As of today, there are nine flowers open with five buds on the way. Looks like the venerable "Super Ghost" is gearing up for quite a show! If you have the means at all to get to the Naples, Florida area, this is well worth the time and effort.
The world-famous ghost orchid at Corkscrew Swamp Sanctuary is beginning to bloom again! According to the Fort-Myers News-Press, the plant has two flowers showing and another ten buds developing. Below is a picture taken during its first known blooming in July of 2007. At the point this was taken, seven flowers remained on the plant:
This is the only ghost orchid where the location is made known widely to the public (all other plants are a closely guarded secret to prevent poaching), and going to see it doesn't involve getting wet, muddy, and overwhelmed with mosquito bites. When the ghost orchid is in bloom, volunteers place spotting scopes on the boardwalk pointed at the flowers, so they can be enjoyed as if they were up close. Here is a link to the Corkscrew Swamp Sanctuary web site: Corkscrew Swamp Sanctuary Website
Seeing one of these plants in the wild is an opportunity not to be missed!
Prem and family enjoying the ghost orchid at Corkscrew Swamp.
When we learned of this orchid back in 2007, we made the trek from the Orlando, Florida area down to the sanctuary just to the east of Naples. This was about a four-hour trip each way, but well worth the effort. We had visited the sanctuary on several occasions in the past and it has always been a favorite place for us. As you walk along the boardwalk from the visitor's center across the open pinelands and marshy area toward the swamp, it seems much like other boardwalks to other places you might experience. Soon you begin to penetrate the more open pond cypress swamp as you head further westward. Just about every branch is covered with species of bromeliads and the occasional orchid. Then you make the transition into the old-growth swamp and the sense of wonder becomes nearly overwhelming as you experience the old-growth cypress swamp. Large trees, festooned with every sort of epiphyte extend off into the distance, ringed around their bases with large ferns. Swamp lilies and hibiscus grow in the spaces between these, and smaller trees such as pond-apples and pop-ash form an understory that reaches to just overhead as you continue along the walk. It is like going back in time to a Florida that once was (as this type of ecosystem covered large tracts of our state at one time). It is also sad as you realize that most forests like this were logged as few as 50 years ago to pay for our "progress".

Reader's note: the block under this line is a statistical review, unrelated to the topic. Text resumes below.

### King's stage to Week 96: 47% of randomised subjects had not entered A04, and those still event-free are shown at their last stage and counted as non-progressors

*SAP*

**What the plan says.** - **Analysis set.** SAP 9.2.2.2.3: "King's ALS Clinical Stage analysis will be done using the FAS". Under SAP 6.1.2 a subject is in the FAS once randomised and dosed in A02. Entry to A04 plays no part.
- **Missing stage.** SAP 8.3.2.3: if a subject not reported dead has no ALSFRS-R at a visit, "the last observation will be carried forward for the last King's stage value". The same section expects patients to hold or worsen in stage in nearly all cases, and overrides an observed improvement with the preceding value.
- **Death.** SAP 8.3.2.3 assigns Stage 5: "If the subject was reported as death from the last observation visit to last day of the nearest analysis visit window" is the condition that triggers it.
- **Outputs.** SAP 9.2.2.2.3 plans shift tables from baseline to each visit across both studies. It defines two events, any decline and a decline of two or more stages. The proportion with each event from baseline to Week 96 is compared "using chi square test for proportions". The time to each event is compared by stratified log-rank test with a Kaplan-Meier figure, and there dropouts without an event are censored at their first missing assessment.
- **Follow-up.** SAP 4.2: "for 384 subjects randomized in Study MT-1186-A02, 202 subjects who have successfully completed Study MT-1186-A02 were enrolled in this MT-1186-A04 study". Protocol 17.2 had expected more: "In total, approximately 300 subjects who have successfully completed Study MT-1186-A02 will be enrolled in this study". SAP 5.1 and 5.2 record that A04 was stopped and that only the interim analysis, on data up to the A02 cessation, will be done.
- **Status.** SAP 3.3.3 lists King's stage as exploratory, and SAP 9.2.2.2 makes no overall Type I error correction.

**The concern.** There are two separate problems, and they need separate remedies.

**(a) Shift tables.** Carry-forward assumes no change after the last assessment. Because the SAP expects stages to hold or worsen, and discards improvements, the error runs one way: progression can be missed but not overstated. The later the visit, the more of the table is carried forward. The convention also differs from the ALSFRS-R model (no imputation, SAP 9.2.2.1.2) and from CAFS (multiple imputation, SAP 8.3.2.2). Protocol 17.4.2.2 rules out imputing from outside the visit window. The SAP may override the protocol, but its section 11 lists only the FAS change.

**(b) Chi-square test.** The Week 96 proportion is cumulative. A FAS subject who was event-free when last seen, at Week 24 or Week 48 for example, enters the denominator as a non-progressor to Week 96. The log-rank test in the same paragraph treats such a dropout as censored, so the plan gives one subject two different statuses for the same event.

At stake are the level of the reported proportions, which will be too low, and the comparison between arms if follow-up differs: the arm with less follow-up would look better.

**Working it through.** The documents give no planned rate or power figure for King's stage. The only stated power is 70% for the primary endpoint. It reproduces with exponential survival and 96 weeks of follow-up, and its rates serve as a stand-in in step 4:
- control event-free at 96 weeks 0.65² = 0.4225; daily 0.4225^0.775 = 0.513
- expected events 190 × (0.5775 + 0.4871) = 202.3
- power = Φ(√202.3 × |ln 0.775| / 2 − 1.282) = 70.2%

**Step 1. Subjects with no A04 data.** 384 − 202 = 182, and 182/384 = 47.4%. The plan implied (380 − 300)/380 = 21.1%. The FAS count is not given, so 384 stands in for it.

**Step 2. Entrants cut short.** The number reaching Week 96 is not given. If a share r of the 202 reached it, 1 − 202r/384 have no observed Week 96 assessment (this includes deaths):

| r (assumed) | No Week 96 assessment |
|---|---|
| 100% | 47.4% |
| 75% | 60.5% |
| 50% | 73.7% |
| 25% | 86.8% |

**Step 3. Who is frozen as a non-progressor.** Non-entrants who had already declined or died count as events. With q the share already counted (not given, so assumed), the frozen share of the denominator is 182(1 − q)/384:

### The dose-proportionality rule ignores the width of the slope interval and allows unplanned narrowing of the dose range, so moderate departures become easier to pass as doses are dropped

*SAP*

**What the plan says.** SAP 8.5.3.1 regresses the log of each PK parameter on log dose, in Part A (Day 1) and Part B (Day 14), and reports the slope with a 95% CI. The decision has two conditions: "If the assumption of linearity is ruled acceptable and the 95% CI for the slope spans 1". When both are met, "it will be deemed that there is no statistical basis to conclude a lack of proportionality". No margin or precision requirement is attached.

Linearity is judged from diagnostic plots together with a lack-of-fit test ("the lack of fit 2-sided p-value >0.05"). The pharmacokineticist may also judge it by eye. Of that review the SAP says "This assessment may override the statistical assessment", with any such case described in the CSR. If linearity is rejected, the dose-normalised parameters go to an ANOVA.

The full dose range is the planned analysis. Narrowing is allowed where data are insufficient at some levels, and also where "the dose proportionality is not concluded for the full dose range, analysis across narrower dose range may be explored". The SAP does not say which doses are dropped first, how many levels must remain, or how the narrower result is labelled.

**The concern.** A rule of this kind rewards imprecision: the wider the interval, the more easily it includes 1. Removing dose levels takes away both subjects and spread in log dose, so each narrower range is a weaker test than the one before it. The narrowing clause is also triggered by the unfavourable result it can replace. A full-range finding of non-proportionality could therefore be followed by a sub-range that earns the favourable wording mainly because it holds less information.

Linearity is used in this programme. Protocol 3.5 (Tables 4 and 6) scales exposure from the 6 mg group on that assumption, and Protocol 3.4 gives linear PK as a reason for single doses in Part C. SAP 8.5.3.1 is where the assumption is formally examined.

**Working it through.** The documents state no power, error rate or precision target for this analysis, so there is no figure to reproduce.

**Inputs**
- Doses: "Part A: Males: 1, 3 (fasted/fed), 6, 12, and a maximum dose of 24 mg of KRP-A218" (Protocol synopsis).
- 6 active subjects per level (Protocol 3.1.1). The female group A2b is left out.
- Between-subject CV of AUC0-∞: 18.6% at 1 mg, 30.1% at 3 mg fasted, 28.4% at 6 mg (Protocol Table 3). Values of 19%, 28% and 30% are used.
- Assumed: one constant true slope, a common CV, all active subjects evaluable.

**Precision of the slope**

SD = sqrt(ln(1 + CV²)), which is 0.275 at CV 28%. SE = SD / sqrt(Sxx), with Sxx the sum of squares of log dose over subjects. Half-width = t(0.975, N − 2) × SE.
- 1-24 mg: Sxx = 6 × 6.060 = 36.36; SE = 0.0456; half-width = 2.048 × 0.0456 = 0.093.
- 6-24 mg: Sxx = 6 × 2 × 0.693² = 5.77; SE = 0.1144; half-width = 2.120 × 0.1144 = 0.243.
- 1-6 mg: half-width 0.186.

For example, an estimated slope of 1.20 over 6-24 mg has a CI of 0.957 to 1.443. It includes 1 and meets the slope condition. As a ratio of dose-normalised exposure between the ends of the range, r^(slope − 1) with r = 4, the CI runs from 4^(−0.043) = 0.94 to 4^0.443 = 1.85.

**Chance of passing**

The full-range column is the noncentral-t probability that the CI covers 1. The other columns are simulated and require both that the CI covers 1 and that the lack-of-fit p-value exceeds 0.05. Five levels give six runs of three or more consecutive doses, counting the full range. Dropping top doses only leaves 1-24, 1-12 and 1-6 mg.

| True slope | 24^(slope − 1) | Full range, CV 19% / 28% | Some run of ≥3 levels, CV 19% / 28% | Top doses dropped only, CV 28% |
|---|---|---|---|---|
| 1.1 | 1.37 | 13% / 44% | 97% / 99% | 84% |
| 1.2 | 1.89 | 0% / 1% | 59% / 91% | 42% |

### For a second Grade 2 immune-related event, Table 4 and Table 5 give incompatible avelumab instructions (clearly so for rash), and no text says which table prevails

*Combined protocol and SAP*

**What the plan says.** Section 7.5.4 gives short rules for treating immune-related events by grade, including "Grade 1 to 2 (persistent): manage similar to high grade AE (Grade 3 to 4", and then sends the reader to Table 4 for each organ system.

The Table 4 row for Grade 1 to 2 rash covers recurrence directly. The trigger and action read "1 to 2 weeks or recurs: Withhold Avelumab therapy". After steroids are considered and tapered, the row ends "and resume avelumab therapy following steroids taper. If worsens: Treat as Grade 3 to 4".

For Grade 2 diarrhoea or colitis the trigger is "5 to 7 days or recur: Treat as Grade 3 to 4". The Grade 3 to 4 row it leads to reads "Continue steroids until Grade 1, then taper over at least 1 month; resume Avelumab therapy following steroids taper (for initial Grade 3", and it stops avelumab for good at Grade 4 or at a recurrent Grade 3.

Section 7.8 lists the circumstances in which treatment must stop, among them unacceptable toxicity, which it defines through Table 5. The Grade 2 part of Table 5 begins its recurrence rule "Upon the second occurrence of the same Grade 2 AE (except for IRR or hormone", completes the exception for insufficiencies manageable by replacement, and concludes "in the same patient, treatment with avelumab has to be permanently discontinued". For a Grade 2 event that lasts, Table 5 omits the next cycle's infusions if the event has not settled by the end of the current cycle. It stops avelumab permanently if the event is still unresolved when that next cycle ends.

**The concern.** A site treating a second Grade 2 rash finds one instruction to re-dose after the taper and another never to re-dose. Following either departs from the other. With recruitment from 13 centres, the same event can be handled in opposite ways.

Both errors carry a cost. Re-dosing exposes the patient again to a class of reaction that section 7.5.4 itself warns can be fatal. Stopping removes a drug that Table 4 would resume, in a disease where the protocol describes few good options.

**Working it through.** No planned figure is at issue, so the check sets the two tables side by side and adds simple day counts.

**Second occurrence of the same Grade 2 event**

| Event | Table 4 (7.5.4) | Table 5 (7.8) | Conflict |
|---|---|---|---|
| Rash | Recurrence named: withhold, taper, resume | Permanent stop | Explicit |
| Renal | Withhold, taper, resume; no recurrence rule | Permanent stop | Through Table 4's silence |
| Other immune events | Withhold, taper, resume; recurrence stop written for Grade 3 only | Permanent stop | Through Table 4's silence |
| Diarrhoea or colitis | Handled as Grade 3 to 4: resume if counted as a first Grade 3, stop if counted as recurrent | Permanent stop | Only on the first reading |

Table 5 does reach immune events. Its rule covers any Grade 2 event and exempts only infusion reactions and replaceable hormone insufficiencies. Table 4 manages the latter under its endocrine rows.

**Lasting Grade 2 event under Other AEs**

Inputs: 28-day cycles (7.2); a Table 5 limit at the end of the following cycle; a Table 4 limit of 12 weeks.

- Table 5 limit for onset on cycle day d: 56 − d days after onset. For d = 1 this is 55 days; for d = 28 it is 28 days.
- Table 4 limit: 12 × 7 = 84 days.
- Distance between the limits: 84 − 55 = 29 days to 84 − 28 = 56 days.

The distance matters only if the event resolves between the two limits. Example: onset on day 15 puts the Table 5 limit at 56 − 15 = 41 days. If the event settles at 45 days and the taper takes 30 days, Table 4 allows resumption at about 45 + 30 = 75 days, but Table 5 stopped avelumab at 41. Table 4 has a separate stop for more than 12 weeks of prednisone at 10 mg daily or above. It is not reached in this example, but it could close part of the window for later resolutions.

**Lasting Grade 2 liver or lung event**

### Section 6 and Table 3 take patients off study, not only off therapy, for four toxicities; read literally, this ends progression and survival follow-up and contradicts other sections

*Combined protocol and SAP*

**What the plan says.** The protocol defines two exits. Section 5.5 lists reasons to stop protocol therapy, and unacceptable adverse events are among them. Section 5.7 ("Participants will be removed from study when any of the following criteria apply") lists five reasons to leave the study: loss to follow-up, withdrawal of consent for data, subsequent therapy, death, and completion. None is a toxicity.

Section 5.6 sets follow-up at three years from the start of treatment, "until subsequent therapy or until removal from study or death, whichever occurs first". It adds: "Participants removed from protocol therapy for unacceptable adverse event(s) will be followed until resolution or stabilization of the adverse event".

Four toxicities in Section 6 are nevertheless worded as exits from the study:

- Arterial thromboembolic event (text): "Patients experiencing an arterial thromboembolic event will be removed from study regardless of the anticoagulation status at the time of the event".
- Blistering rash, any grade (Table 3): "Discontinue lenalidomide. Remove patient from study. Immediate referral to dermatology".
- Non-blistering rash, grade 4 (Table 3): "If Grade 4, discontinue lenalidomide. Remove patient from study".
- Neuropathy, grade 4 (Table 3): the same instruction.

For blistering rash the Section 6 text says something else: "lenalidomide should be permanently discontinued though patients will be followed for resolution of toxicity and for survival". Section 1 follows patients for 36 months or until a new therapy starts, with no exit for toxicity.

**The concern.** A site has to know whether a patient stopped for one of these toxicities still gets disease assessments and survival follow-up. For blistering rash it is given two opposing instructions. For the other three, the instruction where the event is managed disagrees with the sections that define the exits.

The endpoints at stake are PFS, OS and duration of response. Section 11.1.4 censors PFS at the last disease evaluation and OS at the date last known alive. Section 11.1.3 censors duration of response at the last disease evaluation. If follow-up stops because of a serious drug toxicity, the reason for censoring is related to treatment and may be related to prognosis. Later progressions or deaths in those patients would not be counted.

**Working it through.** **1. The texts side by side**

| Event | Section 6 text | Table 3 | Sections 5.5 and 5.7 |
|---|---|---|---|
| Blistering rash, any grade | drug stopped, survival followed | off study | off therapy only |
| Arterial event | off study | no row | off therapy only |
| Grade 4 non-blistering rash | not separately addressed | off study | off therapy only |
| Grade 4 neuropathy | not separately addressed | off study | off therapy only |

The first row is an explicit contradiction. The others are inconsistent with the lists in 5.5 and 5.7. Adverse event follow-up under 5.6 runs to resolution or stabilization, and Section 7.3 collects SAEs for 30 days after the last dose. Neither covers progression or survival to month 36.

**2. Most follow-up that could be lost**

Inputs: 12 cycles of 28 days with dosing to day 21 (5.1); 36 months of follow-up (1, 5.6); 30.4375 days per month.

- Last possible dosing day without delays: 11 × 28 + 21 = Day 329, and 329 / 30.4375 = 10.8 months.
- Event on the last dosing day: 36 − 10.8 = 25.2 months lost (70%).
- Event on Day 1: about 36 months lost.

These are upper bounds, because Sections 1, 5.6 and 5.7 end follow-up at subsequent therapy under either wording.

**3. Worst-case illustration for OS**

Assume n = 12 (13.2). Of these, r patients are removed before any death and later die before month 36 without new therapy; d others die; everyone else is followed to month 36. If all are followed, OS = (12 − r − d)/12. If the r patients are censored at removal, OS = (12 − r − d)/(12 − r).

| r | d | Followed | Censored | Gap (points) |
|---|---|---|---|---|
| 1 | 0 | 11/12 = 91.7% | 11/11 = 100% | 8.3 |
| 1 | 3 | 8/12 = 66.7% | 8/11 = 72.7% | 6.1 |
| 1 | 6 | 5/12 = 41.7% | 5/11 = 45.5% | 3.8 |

As you continue on with a profound sense of wonder tinged with sadness, you turn a corner to see a tiny crowd of people clustered around a few spotting scopes. With your naked eye, you can barely make out a wisp of white against a large, three-headed cypress far off like a giant trident planted in the swamp. A view through some good binoculars makes it possible to see it a little closer, but the spotting scopes really bring the flowers into close focus, every leg, every spur visible in the mass of flowers on this venerable, old plant. Not only is this plant easily viewable by visitors, it holds the record for the most flowers open on a single plant (12 flowers open out of 15 buds total) and the most flowers for a season (26 flowers in all). It bloomed three times again in 2008 (9 flowers in July -- I could find no reports of the flower counts for other months). No doubt this plant fluctuates from year-to-year as conditions seem more or less favorable for its flowering.
To read more about the ghost orchid in general, visit my Ghost Orchid Page. Enjoy! And get out there to the sanctuary to see this plant!
I am a software engineer based in the metro Orlando area. On weekends, you will often find me in the field with my family photographing Florida's native orchids. I also give lectures on these orchids at many orchid, garden, and native plant societies. I am also an avid fossil hunter.